“I already had my theme of the Pietas in mind, and had been working on it in rough for some time, and when I saw Santa Maria della Misericordia, a deconsecrated church of the XVI century transformed into an academy of thinking, I knew this was the right place to exhibit my work! Here, art, science and spirituality meet and blend”. Jan Fabre
Imagery of human anatomy permeates Jan Fabre’s artistic practice and the brain, in particular, is a symbol of empathy for the artist whose leitmotif is the cyclical nature of life, death and rebirth. His exhibition, Pietas, in the Nouva Scuola Grande Di Santa Maria Della Misericordia comprises five large scale sculptures – Tools of poetical terrorism (Pietà I); Living gravetomb (Pietà II); Fountain of life mimicking the shape and style of miniature (Pietà III); Ascending oracle stones (Pietà IV); Merciful dream (Pietà V) – carved from Carrara marble installed on a gold-leaf podium. Four marble sculptures are large-scale anatomical renditions of brains, from which emerge crucifixes coiled in vine-like branches and tree-like structures. The columns surrounding the works have been made from the metallic-green shells of beetles.
Fabre’s principal piece, Merciful Dream (Pieta V), is the artists reinterpretation of Michelangelo’s iconic Pietà. Fabre has placed himself as Jesus with a butterfly perched on the side of his mouth. He wears a crumpled torn suit with insects clinging to his corpse-like body. Upon closer inspection a scarab – half visible – appears to be slyly journeying from the artist’s sleeve toward his lifeless hand, which is tenuously grasping another orb-like brain. Under the Virgin Mary’s veil her face has been replaced with that of a skull, a reference to Vanitas and universal symbol of death. Although the work has created some controversy for its perceived blasphemous content, Fabre insists that Pietas should be interpreted as a ‘performance sculpture’ that encapsulates maternal bereavement and captures the futile longing of a mother to take the place of her dying son.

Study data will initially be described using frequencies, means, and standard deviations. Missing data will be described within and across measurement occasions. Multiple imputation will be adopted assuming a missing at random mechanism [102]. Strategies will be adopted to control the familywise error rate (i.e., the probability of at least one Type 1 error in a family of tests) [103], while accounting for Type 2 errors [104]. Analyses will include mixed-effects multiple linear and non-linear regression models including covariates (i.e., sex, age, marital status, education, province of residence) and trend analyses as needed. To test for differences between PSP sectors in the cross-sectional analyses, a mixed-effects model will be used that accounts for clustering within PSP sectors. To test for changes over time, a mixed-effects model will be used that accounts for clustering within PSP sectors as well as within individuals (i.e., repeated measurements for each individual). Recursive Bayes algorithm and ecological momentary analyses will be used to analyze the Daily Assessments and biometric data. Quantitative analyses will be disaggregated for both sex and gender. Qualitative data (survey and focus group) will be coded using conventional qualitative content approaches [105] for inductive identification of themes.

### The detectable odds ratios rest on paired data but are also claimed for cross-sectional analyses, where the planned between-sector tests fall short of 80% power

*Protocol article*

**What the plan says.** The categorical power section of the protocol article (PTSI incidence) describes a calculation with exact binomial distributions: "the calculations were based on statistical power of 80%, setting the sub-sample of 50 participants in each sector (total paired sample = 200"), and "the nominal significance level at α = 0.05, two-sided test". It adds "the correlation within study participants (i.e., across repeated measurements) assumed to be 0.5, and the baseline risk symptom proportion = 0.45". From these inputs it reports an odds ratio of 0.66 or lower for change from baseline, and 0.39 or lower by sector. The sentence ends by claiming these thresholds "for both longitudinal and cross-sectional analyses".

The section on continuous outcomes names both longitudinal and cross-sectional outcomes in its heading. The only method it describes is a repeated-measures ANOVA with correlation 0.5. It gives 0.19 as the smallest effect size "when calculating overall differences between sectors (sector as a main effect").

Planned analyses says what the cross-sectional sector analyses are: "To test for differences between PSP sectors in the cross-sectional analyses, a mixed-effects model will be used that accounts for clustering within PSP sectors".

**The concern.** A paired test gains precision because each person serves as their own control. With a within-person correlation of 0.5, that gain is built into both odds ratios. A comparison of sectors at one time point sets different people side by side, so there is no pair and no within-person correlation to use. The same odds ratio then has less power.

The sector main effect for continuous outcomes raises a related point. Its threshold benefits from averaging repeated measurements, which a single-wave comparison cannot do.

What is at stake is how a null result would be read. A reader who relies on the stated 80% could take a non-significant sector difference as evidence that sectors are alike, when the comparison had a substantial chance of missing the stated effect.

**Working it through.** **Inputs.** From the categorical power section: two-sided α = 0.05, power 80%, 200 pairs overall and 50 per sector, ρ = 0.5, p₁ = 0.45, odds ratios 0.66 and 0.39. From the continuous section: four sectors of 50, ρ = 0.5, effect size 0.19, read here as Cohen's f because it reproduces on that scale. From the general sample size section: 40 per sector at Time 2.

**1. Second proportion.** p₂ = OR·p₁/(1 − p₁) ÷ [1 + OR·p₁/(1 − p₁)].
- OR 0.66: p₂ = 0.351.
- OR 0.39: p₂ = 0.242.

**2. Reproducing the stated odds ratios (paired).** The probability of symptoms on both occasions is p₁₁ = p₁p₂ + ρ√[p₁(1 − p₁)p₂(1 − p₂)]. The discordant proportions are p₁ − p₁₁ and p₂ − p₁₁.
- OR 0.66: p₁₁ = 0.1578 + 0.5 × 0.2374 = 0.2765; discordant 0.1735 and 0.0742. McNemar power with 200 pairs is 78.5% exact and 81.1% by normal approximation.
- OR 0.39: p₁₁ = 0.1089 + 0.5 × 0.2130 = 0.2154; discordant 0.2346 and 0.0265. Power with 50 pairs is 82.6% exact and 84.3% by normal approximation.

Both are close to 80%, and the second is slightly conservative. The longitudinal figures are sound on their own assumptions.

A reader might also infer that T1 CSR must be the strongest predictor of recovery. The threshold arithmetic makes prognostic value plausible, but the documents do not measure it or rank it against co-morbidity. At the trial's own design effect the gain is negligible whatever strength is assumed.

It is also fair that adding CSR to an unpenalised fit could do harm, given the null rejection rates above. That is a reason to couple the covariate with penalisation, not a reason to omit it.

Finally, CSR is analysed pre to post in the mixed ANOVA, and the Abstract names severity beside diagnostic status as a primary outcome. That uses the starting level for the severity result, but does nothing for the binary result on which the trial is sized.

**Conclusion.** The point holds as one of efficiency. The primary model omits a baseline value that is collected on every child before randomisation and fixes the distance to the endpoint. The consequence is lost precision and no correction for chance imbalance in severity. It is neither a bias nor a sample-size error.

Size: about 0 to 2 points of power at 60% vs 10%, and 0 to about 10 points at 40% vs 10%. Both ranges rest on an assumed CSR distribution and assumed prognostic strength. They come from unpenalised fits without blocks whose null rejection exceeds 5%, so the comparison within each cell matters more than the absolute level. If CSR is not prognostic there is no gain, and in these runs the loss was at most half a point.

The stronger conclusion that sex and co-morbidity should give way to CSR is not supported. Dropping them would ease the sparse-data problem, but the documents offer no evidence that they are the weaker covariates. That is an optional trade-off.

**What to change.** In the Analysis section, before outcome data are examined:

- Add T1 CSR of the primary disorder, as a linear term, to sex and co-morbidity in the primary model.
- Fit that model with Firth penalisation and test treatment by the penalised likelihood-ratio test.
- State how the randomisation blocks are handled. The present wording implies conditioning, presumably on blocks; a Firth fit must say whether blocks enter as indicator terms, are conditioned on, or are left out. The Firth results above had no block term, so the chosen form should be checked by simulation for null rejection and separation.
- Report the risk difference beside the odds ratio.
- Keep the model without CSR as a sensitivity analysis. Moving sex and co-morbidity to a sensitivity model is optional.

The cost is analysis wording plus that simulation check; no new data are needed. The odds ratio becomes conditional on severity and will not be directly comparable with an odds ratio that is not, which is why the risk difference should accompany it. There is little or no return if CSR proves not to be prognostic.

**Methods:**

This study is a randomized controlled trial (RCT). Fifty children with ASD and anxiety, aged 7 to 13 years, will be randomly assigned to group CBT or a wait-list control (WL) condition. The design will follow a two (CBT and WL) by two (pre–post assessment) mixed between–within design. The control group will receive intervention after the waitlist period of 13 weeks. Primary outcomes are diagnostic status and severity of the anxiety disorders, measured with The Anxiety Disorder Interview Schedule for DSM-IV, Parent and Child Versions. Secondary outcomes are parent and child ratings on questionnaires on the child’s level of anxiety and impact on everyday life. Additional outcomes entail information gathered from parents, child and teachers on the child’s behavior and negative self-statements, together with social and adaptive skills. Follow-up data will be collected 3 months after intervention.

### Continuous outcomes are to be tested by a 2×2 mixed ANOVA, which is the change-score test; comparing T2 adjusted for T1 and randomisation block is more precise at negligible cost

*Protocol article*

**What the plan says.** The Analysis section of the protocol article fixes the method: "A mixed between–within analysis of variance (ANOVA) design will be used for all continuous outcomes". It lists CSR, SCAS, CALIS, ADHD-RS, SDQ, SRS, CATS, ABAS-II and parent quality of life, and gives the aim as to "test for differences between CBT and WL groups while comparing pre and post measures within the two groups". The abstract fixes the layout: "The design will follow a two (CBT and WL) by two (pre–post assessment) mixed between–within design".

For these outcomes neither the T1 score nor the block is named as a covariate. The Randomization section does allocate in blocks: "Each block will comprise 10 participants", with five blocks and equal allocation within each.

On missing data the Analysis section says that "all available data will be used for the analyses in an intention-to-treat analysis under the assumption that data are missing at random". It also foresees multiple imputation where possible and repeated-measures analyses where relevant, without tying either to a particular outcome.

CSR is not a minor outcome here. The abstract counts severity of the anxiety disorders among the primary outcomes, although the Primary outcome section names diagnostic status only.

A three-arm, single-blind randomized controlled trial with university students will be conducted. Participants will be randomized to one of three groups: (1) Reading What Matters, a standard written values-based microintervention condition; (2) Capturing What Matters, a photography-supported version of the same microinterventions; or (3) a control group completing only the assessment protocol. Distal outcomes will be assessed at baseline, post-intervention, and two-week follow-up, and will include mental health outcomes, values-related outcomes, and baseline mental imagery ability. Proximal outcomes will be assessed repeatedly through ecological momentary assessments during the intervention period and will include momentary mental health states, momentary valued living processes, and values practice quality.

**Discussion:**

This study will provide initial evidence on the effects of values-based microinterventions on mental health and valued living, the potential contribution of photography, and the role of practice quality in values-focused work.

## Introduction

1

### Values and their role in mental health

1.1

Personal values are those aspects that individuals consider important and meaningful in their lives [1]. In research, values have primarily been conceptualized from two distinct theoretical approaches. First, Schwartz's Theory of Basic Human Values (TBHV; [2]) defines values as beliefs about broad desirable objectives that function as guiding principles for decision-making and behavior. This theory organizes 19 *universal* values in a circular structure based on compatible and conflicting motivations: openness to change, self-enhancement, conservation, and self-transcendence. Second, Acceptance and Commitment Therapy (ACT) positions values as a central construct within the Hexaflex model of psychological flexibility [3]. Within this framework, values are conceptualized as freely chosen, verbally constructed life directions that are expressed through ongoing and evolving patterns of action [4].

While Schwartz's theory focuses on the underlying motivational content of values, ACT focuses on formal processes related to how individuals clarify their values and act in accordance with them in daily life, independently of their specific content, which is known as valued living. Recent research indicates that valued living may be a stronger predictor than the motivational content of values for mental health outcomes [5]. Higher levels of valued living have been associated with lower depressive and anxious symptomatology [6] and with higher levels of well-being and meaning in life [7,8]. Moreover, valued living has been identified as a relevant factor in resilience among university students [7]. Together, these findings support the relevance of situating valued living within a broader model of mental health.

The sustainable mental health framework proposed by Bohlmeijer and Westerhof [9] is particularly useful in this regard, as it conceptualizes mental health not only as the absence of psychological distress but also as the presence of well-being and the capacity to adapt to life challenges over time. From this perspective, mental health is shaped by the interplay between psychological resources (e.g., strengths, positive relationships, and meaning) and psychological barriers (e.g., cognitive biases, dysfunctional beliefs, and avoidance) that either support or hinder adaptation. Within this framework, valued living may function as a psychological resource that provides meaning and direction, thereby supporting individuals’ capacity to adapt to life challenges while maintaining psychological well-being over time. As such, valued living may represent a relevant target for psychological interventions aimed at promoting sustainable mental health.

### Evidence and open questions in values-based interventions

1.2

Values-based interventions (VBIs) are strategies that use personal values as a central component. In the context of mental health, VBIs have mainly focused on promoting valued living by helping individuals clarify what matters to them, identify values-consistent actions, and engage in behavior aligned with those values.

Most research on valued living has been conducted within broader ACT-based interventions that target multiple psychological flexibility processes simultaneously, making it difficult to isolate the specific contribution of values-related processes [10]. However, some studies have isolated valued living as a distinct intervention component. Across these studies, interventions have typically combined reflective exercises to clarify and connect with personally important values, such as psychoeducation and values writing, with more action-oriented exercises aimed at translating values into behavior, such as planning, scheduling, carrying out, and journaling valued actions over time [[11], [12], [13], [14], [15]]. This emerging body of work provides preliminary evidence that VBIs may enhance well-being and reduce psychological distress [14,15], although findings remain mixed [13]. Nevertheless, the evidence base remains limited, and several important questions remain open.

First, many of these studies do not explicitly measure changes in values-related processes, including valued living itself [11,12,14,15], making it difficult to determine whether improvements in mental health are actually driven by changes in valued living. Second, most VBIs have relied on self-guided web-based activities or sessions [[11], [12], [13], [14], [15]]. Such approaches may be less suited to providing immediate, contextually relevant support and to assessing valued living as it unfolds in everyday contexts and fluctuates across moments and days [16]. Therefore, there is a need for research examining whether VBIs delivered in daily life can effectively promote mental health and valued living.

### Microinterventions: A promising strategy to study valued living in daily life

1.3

Visitors can interact with the works by wearing felt slippers to access the podium. This preciosity suggests that Fabre employs a theatrical element to imbue a sense of reverence and sanctity, where the podium transforms into a golden stage and the viewers became actors coinciding with the sculpture and creating a colloquy between the physical and the metaphysical, the rational and the spiritual.
The preoccupation with insects and the carved scarabs links Fabre’s work to his great grandfather, Henri Fabre, the 19thcentury entomologist. Scarabs and insects have also featured in Fabre’s past work, notably in Heaven of Delight (2002) which displayed 1,600.000 buprestids (jewel-scarab wing cases) on the ceiling of the Hall of Mirrors, in the Royal Palace in Brussels. Scarabs are also the Egyptian symbol of metamorphosis and the Christian belief in resurrection.
Pietas will be on show in The Nouva Scuola Grande Di Santa Maria Della Misericordia until 16th October 2011 organised within ‘Illuminations’, the 54th Venice Biennale. The exhibition is curated by Giacinto de Pietrantonio and Katerina Koskina, with the promotional support of three cultural institutions, the GAMeC – Gallery of Modern and Contemporary Art, Bergamo; the State Museum of Contemporary Art, Thessaloniki; and the Kunsthistorisches Museum of Vienna.
Images courtesy: Angelos – Jan Fabre, Photo: Pat Verbruggen, Copyright: Angelos. Images from Top: Merciful dream (Pietà V); Merciful dream (Detail) (Pietà V); Tools of poetical terrorism (Pietà I); Living gravetomb (Pietà II.
Text: Nadine Talalla